Once you're at the show, learning to focus your thoughts will lessen the stress of competing. This is the point of the show where you might hold your head in your hands and say, "Why, why, why?" You may look at someone holding a breakfast burrito (a horseshow breakfast burrito) and have to run inside the horse trailer for a minute or two. Well, I'm here to tell you that this is normal. Don't worry, it gets easier. First of all, why are you here? You're here because you love horses. You're here because you want to show off your beautiful horse who has worked long and hard for you and who wants to show the other horses and ponies what he can do. You're here because you're not a couch potato who watches other people live out their lives. You're here because you are proud of your work and your horse.
Now focus on the job at hand. Concentrate on tacking up and dressing properly and neatly. Make sure the saddle pad is straight. Put a hair net on to hold strays and use hair spray. Don't worry about other people tacking up; don't let loose dogs and loud children distract you. Think about how long you need to warm up. If family members are nagging at you or won't leave you alone to concentrate, explain that you're memorizing your reining pattern, or jump course, or just thinking about getting a steady jog in the pleasure class. Your mother or spouse can't memorize a course for you, so you need to make time for yourself, even if it means sitting in the truck or in a stall in the bathroom. Visualize your ride. Picture your horse's mane below you. Imagine the walls or rails of the arena as you ride by. As you prepare to enter the arena tell yourself that you know what is required, you've done it at home, and you're ready to do it here. During your ride, continue to concentrate and focus on what you are doing and how your horse is responding. If he's too fast, slow him down. If you're on the wrong posting diagonal, don't fret, just change it. If he spooks, gather him together and continue on. Don't think about the people on the sidelines. Don't think about the sound of the horse trailer pulling in just when you go in. Just do the job that you've been preparing to do.
Finally, to make horse shows more enjoyable, be a good sport. Absolutely never criticize another competitor. Don't sit in the bleachers and tear someone apart. If you think someone rides badly, keep it to yourself. Learn to find the positives. For example, someone may have really bad hands or may bounce at the trot. Look for something good. Maybe their horse is moving well, or has perfect transitions. Maybe their tack is spotless because she was up all night polishing her stirrups or the silver on her saddle. Unless you have perfect rides all the time, at every show, keep quiet. If someone next to you is criticizing a rider, say, "But look at that lovely tail," or "She still looks elegant even though she's on a difficult horse." People learn by example, so be a good one. Clap for a rider even if he or she had a difficult ride. Tell someone they did a good job. Absolutely do not sit off to the side and whisper about someone's ride. Because eventually it will happen to you, and it doesn't feel good. No one goes to a horse show to have a bad ride. No one bounces on purpose, no one misses a lead on purpose. If you miss a lead in your class, don't panic, fix it and move on, knowing that it happens to everybody at some point in time. Take this point of view when you're watching someone else and you'll find that teamwork and camaraderie may develop with other riders that will become friendships that last a lifetime.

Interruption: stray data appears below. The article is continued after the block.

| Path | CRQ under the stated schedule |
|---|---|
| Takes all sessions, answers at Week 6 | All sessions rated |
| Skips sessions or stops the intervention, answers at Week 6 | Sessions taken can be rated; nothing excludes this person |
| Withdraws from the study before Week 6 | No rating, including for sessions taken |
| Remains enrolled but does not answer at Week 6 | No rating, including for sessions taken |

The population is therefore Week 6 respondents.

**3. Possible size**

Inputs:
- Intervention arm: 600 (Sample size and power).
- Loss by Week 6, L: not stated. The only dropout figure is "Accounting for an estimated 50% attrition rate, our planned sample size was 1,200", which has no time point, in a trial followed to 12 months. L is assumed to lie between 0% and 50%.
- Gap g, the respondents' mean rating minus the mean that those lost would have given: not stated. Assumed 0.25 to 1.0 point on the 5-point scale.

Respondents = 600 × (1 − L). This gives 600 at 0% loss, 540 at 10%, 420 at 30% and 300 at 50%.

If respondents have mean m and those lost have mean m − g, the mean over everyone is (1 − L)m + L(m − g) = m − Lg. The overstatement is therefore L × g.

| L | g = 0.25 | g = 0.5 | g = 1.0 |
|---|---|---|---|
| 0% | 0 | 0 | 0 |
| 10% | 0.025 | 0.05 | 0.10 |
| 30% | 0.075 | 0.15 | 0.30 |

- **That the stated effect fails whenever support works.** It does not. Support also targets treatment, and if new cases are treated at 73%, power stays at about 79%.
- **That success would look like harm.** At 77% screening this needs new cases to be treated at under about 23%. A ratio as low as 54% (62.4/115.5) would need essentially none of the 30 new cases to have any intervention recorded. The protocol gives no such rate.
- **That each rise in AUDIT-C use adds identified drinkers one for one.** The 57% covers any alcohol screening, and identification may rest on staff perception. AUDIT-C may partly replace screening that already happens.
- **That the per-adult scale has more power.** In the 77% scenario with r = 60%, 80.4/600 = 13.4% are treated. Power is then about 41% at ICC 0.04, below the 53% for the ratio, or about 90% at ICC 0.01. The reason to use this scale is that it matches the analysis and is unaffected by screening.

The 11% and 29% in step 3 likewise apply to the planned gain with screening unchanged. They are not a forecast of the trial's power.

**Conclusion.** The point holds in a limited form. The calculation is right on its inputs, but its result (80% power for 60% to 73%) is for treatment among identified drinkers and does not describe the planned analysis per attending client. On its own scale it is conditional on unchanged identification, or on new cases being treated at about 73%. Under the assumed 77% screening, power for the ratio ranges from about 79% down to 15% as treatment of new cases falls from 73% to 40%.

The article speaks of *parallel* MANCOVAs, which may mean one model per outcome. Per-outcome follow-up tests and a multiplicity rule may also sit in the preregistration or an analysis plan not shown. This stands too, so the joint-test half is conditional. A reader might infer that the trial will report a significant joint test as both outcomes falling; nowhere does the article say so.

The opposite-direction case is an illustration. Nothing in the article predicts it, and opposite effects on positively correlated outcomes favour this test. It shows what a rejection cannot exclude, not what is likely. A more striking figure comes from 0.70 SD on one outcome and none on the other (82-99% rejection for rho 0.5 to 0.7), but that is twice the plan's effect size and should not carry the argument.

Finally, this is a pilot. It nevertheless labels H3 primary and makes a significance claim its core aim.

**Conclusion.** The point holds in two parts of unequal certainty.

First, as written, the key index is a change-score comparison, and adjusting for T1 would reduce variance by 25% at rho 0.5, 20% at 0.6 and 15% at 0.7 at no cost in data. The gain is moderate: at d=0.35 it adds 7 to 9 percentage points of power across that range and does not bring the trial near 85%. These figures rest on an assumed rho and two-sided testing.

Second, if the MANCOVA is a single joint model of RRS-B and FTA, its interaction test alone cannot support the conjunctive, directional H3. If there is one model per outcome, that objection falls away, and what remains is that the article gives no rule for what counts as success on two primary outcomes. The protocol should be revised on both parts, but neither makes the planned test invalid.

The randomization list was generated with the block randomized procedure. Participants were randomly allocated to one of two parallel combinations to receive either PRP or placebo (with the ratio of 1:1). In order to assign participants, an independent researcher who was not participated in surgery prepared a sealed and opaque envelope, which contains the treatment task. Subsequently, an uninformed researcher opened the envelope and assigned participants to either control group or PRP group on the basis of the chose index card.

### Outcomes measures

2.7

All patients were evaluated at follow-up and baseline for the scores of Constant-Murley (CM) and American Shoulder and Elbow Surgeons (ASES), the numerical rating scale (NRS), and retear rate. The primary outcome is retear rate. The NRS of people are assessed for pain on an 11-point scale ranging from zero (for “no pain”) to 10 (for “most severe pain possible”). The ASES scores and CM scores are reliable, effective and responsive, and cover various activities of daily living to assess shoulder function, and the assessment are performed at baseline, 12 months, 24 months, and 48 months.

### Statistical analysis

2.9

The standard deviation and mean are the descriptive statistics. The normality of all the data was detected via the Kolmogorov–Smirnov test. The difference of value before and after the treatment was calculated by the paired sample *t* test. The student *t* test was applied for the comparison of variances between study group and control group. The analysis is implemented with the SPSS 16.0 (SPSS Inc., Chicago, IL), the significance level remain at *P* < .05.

Horse shows will always be stressful, but much of it is good stress, not distress. Nerves will calm with each ride and each show. Preparation will become easier and automatic. A positive outlook will make the whole process more pleasurable and will encourage others. If horse shows were easy, everyone would do it. And why do you do it? Because shows are fun, fun, fun! Really!
LESLIE VILHAUER, M.S.
from the Training Strategies Archive